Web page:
To pandemic or not? How TV writers choose whether to include the harsh reality

An illustration depicting a TV shoot during the pandemic with everyone wearing masks.
Why do some television shows choose to include COVID-19 in their plots?
(Alexander Vidal/Alexander Vidal / For The Times)

In spring 2020, those in the “black-ish” writers’ room faced a conundrum: To pandemic or not to pandemic? With the world heading toward lockdown and a next season that had to be written, would the Johnson family still feel the effects of what might be a passing phase, a brief blip that was old news by the time their shows began airing in the fall?

But quickly the choice — a decision made in writers’ rooms across Hollywood — became clear: They had to work the ever-changing real world into the “black-ish” universe. It was something they’d done before, but not to this extent. So with Courtney Lilly at the showrunning helm, they wrote a show that would air in September — but take place back at the start of the lockdown.

“We knew we would have to comment and address it in some way,” says Lilly. “We assumed that by the time we got to September or October we’d be in a different place — but then things started going viral again in December, and we were surprised in a negative way. We were disappointed that something we’d done months ago would still be relevant — was actually too relevant.”


It was an issue, if not the big issue, that writers across Hollywood had to face: how to plan a season amid an evolving crisis. Would their universe feature COVID-19, see it in the rearview mirror or pretend it never even happened? And if featured, what would that world even look like? It’s not as though any of them had a crystal ball.

“You have to have a little bit of ESP,” says “Law & Order: Organized Crime” showrunner Ilene Chaiken, whose show tackled it by examining how the mob and COVID intersected. “You have to calibrate how much is too much. Even if we weren’t telling a story that revolved around COVID, [the virus] would still exist on the show. We’re grounded in the real world, the world of current events.”

“A lot of crystal ball decisions were going on,” agrees Dave Caplan, executive producer on “The Conners.” On their show, one character contracted COVID, but the story lines were just as likely to revolve around economic issues and online learning. “We realized our obligation was to be realistic about what’s going on in the country, and it would feel false to not include what was going on in their lives on the show.”

Laurie Metcalf and Lecy Goranson discuss the Season 3 premiere of “The Conners,” ABC’s first comedy to go back into production during the COVID-19 pandemic.

Oct. 21, 2020

Meanwhile, “Superstore” executive producers Gabe Miller and Jonathan Green felt they’d be cheating viewers to ignore what it was like to be considered essential (if nonmedical) workers during such an upheaval.

“One benefit is that we’re set in a store and not a hospital, so we could explore what COVID meant to these people’s work lives without seeing the worst side of the virus,” says Miller. “We could also present themes like how corporate presents itself as caring about workers and celebrates people like our characters as heroes — but doesn’t protect them.”

But for shows that were set in medical facilities, discussing the pandemic was an imperative. On “Chicago Med,” characters contracted the virus, a separate “COVID ICU” was set up, and regular testing became a part of every show. But it still wasn’t COVID 24/7. “Just because we had this horrible new disease, it didn’t mean people wouldn’t get heart attacks or cancer,” says Andy Schneider, co-showrunner with Diane Frolov.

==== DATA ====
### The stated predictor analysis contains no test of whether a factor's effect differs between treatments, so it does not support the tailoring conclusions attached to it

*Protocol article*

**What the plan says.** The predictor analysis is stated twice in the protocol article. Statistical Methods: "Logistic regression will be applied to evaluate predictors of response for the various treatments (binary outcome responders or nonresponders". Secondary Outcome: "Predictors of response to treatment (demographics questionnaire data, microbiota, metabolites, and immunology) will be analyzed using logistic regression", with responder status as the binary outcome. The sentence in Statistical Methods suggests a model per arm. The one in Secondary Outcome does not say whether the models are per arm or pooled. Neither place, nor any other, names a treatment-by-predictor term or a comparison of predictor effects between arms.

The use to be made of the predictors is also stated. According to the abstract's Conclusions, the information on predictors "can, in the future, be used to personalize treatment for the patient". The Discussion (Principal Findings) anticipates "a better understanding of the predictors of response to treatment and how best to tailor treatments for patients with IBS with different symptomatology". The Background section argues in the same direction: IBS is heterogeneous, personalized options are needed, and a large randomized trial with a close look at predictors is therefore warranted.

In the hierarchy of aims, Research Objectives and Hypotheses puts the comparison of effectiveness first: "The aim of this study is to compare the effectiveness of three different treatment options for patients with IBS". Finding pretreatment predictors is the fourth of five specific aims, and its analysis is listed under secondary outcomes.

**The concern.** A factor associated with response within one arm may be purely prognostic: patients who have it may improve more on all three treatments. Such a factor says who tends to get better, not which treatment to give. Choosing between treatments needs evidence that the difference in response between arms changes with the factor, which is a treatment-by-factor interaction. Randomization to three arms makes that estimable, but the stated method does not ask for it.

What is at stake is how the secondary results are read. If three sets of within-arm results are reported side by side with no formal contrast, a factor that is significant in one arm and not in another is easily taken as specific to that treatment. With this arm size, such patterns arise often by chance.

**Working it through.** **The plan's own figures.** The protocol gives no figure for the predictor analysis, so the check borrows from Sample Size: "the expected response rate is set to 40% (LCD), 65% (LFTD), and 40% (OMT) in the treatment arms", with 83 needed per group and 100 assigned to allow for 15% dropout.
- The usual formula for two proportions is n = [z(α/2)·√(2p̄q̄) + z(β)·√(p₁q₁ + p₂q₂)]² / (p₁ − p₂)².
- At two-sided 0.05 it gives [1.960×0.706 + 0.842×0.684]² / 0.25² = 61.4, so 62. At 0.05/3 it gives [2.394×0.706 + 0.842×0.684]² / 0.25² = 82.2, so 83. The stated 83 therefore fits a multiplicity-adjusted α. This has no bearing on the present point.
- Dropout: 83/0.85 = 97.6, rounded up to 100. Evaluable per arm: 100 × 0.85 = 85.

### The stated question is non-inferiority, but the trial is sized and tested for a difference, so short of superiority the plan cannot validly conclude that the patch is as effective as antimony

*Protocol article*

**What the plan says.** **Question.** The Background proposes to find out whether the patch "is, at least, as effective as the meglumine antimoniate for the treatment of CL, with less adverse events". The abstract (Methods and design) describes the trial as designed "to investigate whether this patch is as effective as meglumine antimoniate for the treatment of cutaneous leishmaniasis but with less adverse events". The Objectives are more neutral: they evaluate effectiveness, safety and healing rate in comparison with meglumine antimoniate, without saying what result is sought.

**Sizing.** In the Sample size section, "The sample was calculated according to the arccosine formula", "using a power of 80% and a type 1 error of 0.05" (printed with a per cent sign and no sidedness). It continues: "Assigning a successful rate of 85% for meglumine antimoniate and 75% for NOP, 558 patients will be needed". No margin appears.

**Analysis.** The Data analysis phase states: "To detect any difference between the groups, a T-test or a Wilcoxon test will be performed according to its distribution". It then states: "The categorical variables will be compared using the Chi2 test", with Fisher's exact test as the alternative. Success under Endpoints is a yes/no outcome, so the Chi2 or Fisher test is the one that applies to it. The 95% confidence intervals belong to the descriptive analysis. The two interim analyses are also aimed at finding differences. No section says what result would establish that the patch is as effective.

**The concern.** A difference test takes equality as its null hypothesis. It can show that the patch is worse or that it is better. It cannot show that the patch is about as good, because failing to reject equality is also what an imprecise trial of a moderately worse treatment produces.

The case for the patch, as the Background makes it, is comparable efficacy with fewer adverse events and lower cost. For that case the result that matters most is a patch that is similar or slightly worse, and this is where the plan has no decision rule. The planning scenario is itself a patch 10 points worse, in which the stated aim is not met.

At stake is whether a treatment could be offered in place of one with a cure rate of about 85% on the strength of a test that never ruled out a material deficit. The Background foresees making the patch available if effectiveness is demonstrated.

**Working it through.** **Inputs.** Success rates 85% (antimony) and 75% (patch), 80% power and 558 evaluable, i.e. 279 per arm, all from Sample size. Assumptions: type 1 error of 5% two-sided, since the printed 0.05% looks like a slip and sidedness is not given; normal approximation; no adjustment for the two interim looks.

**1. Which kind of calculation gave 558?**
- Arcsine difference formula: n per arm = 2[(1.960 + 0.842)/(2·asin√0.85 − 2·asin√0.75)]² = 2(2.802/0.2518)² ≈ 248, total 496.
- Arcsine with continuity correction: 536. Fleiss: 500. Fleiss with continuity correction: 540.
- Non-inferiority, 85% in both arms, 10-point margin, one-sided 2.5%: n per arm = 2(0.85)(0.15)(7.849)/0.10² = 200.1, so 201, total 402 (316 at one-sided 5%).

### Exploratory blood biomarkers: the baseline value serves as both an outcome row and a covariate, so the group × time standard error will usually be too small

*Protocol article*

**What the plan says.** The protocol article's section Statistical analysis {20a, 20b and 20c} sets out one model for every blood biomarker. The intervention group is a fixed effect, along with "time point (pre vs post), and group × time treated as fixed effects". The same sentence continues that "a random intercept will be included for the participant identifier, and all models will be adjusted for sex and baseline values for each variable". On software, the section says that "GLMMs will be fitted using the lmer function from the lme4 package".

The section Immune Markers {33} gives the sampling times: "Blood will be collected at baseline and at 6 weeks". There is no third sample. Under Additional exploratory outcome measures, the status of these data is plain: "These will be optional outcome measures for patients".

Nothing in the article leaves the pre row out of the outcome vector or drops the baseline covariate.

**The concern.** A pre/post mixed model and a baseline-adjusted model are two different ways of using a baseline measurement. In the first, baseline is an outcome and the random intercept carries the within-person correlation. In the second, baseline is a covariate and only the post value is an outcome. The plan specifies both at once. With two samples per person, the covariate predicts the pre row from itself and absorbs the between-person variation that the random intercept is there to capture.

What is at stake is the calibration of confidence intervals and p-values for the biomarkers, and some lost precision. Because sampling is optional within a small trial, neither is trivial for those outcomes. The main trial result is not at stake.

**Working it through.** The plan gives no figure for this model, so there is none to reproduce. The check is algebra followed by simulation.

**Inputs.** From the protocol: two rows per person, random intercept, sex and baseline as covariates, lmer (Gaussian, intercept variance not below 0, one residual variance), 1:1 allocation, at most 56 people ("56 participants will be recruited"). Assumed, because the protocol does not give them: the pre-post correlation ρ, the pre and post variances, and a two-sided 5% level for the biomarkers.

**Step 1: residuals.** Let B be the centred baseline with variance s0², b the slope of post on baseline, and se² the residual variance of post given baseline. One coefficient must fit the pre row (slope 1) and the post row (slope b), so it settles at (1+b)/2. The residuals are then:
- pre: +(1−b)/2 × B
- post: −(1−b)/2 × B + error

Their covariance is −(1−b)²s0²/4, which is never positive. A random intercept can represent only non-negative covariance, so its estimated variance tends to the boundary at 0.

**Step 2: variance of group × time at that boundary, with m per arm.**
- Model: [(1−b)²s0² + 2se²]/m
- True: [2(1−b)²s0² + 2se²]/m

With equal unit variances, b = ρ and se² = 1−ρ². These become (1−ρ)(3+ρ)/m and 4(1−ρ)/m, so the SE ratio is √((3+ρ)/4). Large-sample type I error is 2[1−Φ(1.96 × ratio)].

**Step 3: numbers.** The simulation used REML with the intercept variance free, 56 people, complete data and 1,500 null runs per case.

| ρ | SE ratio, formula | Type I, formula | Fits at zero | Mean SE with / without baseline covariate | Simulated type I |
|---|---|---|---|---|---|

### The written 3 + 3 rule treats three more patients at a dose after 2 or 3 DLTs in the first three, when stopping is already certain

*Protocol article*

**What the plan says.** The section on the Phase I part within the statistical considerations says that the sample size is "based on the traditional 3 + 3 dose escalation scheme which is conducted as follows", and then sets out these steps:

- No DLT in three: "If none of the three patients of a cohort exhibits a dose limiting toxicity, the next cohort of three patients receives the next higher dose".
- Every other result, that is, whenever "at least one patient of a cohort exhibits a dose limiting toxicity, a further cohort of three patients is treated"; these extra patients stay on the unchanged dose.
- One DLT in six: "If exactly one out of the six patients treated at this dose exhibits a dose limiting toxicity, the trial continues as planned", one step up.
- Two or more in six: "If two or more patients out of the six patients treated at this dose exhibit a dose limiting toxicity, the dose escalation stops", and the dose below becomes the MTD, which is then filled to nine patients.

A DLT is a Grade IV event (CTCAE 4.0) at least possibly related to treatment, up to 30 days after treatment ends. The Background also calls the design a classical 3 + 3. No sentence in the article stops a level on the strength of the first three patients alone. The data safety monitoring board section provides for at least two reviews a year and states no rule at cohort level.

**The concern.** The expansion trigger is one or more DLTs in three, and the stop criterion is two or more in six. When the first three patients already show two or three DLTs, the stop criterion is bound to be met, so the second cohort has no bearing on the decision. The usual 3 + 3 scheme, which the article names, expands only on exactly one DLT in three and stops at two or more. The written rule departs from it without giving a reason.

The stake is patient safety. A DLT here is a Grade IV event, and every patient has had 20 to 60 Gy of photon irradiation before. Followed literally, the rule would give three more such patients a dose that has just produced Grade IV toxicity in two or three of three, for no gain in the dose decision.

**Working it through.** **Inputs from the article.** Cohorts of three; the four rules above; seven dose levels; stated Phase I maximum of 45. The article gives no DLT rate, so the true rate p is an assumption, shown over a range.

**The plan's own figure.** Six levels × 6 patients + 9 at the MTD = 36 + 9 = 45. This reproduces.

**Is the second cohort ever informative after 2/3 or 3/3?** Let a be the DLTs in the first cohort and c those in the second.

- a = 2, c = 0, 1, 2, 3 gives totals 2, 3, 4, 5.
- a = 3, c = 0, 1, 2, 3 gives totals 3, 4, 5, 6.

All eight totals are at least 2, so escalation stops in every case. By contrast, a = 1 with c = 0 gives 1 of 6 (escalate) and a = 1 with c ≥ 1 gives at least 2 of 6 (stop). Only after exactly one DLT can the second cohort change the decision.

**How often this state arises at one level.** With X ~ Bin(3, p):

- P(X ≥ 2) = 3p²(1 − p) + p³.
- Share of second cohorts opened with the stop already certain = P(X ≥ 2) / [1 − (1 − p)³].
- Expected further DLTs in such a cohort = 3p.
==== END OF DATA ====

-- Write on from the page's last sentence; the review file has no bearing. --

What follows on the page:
On “Grey’s Anatomy,” showrunner Krista Vernoff did briefly consider whether “depicting the pandemic in the middle of the pandemic would be too much pandemic” but ultimately dived in with the appropriate medical elements — and then branched out to find ways to show her characters unmasked, like in a character’s backyard, which had never been seen before.


Still, she notes, even when immersed in a tragedy, TV can provide a cathartic outlet. “The news and social media provides a constant barrage of pain that can leave us numb and depressed,” she says. “What we did was provide an opportunity to focus on one story, on one character, one victory or one loss to give you time and permission to feel it.”

“Part of me wants the escape from my entertainment, for it to take me someplace else,” says “In Treatment” co-showrunner (with Jennifer Schuur) Joshua Allen. The series returned to HBO after a 10-year hiatus in large part to focus on the importance of therapy during the stressful days of a situation like COVID. “But part of me wants to see the experience of what I’m going through reflected. When it’s coming into your room and you’re consuming a story, it’s an intimate way of absorbing perspective and messages.”

Having now addressed COVID in various ways, though, many showrunners suggest they’ll be backing away from it, or treating it as less of an urgent plotline, in seasons to come. Vernoff’s new show “Rebel,” for example, will take place in a post-COVID world, she says. And her goal at “Grey’s” is to “distance ourselves so it’s a background element.”

And then there’s “Mythic Quest,” which devoted two heartfelt episodes to the pandemic — one using remote cameras, the other in a postpandemic world where characters returned to the offices in triumph.

“We wanted to have an optimistic future,” says creator-star Rob McElhenney. “We literally do not say COVID the entire [second] season. We felt if we were going to project into a future where we put it all behind us, we’d do this [return-to-work] episode and close the door on the issue.”